Saul Landau died at the age of 77. He was the Renaissance man of Latin American studies: a filmmaker, essayist, professor, novelist, and poet. I was honored to be Saul’s friend since we were graduate students at Stanford. Saul was a protégé of sociologist C. Wright Mills, under whom he studied at the University of Wisconsin. He helped Mills with his famous defense of the Cuban Revolution, Listen Yankee: The Revolution in Cuba. Mills was to debate a U.S. undersecretary for Latin America on U.S. Latin America policy and Saul recruited a group of us to help him prepare for the debate, but Mills suffered a heart attack and was unable to participate.
Saul recruited me to write on the overthrow of the Brazilian government in 1964 for Studies on the Left. He coached me on how to make a theatrical denunciation in a mass meeting in San Francisco protesting the U.S. overthrow of the democratic government of Juan Bosch in the Dominican Republic. I helped on his films on Brazil and the Zapatistas in Mexico and he advised me on how to keep from being fired from my teaching position when the media attacked me for my activism in Latin America solidarity movements. I later crossed paths with him in Cuba, Chile, and it seems like almost everywhere.
He was a committed radical with an acerbic wit and almost frightening originality. The breadth of his work was astonishing. His impressive legacy includes more than 40 documentaries, 14 books, and trenchant commentary on current issues for a number of print and online publications. His films dealt with Cuba, Chile, Brazil, Jamaica, Mexico, Nicaragua, Iraq, Syria, and nuclear testing in the United States.
He is particularly known for films that brought the reality of the Cuban Revolution to international audiences, notably films like Fidel (1968) and The Uncompromising Revolution (1988). The 1968 PBS documentary Fidel, was shot during a week-long jeep tour of the country that allowed him unprecedented access to the Cuban leader. New York and Los Angeles premieres of the film were both canceled after firebomb attacks on the theaters. “These right-wing Cubans had, how shall I say it, ‘strong views’ on free speech,” Saul later commented. At the time of his death, he had yet another Cuba film in the works, this one on the fight against homophobia in that country.
His last completed film, Will the Real Terrorists Please Stand Up, details the shameful history of U.S. policy to- ward Cuba from the Bay of Pigs to the case of the Cuban Five. The film narrates the history of U.S.-Cuban relations through the lens of the Cuban Five, a group sent to infiltrate right-wing terrorist organizations in Miami. When the spies turned over evidence of U.S.-based terrorism to the FBI, they themselves were arrested and convicted while the anti-Castro terrorists continued to live freely in Florida. Several times in the last years of his life, Saul joined actor Danny Glover in driving hours across the California desert to visit one of the Five, Gerardo Hernández, in California’s Victorville prison.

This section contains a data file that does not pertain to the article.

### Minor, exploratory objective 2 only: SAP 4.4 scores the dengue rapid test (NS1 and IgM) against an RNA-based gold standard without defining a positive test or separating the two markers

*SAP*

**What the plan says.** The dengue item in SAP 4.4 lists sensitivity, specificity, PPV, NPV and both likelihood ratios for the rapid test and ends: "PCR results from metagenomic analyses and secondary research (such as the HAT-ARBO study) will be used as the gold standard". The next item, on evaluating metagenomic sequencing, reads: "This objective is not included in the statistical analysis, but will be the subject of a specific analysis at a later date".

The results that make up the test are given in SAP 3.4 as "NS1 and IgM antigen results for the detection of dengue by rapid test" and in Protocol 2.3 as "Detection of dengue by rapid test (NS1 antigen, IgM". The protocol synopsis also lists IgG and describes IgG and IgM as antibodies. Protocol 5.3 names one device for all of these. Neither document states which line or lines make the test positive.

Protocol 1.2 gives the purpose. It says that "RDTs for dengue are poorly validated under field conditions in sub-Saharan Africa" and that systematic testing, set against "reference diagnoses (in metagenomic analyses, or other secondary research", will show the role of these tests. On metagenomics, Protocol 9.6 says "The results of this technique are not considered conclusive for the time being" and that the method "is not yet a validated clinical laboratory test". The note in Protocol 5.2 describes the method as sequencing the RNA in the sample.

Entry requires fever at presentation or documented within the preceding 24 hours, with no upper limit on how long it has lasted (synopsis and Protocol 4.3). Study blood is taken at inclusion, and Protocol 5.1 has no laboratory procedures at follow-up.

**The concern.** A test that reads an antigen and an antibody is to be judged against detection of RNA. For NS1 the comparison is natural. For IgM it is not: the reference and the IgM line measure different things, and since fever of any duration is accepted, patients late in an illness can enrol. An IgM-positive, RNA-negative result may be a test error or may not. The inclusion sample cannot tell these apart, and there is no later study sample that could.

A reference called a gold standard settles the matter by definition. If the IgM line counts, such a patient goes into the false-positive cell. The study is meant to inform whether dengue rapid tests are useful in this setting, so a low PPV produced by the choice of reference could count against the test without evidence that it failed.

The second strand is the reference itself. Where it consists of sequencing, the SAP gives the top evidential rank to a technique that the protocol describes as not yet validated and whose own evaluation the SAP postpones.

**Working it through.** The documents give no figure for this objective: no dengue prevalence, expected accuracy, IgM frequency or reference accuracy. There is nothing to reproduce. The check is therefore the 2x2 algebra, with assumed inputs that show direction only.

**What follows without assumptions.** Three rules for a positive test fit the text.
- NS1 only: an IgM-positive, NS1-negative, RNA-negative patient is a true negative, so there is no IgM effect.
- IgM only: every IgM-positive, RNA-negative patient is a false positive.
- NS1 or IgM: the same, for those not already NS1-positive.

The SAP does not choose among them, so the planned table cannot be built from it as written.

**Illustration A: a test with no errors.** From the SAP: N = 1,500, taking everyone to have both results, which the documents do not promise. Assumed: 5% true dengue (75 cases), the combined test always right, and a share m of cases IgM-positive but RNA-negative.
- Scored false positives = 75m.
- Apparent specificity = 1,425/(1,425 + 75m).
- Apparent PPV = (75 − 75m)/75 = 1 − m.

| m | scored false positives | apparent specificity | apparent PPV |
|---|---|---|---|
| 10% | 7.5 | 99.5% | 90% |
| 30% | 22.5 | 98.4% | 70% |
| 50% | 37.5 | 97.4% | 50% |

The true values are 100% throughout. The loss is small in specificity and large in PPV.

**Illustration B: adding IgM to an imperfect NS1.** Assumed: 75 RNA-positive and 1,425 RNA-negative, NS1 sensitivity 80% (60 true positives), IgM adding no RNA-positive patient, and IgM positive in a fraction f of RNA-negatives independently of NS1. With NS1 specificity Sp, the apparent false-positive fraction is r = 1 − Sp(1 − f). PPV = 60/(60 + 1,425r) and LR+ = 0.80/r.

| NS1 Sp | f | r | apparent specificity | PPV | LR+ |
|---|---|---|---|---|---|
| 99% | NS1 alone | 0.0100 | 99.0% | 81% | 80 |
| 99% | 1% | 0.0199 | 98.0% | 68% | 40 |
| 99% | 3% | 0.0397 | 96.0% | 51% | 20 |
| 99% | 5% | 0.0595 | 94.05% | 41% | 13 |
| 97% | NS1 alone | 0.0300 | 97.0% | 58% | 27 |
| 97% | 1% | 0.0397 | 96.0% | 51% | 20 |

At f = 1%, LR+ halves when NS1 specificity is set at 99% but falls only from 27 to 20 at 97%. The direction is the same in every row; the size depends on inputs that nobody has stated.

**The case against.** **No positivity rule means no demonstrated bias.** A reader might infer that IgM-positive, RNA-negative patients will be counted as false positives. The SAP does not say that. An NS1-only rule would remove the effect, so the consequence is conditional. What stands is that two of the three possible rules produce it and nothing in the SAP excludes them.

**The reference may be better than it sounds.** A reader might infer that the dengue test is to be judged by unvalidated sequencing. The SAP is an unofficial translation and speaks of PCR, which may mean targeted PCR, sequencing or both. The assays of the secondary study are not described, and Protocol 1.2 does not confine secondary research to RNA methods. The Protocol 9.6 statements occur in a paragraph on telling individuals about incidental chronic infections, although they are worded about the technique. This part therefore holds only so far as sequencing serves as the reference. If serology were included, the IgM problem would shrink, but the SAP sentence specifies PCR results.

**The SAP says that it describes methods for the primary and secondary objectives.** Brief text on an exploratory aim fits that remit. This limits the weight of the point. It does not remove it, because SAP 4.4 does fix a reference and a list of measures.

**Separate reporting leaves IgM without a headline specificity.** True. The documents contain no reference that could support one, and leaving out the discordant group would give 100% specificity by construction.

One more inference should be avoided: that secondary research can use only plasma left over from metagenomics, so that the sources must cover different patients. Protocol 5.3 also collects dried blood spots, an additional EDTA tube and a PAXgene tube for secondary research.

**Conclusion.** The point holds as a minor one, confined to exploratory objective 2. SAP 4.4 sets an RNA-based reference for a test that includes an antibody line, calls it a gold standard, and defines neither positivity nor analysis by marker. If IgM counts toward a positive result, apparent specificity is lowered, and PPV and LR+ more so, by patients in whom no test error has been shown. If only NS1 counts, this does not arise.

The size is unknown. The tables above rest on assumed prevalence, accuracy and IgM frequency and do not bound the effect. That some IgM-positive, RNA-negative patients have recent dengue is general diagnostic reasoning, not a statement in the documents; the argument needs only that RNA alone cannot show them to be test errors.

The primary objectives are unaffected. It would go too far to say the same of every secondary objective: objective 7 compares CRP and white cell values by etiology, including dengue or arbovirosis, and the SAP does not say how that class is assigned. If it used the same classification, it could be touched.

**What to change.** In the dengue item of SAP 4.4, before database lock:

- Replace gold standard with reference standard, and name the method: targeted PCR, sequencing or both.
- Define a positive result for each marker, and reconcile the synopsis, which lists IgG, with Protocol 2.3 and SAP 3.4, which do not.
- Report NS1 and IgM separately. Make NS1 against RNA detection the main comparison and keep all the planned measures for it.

In 1971, Saul released two films about the election of Chilean president Salvador Allende, Latin America’s first democratically elected socialist leader. Chilean ambassador Orlando Letelier invited him to screen one of the films at the embassy in Washington and they became friends. Two years later, a military junta led by General Augusto Pinochet overthrew the Allende government and imprisoned Letelier.
Saul worked with other international supporters to secure Letelier’s release and to arrange a job for him at the Institute for Policy Studies (IPS) in Washington, where he became one of the most prominent critics of the Chilean dictatorship. In 1976, agents of Pinochet used a car bomb to assassinate Letelier and IPS colleague Ronni Karpen Moffitt on Massachusetts Avenue in Washington, D.C.
Saul immediately launched an IPS investigation into the murders. He was suspicious of the FBI, which had conducted extensive surveillance and infiltration of IPS during the Nixon era. In the course of the investigation, however, Saul developed a close working relationship with the lead FBI agents and maintained strong friendships with them for decades after the crime.
He then authored, together with John Dinges, Assassination on Embassy Row, an investigation into the murders of Letelier and Moffitt. In 1995, Saul and his former IPS colleague, the Spanish jurist Joan Garcés, co-authored the book Orlando Letelier: Testimonio y Vindicación to help revive efforts to bring Pinochet to justice. Three years later, Saul was thrilled when a case Garcés had filed in the Spanish courts resulted in the former dictator’s arrest in London. While Pinochet ultimately avoided prosecution, Saul celebrated this measure of justice and the precedent it set for international human rights law. With obvious glee, he wrote that as a result of the arrest, “rumors abound that Henry Kissinger makes discrete inquiries before he travels abroad, to assure himself that he won’t get ‘Pinocheted.’”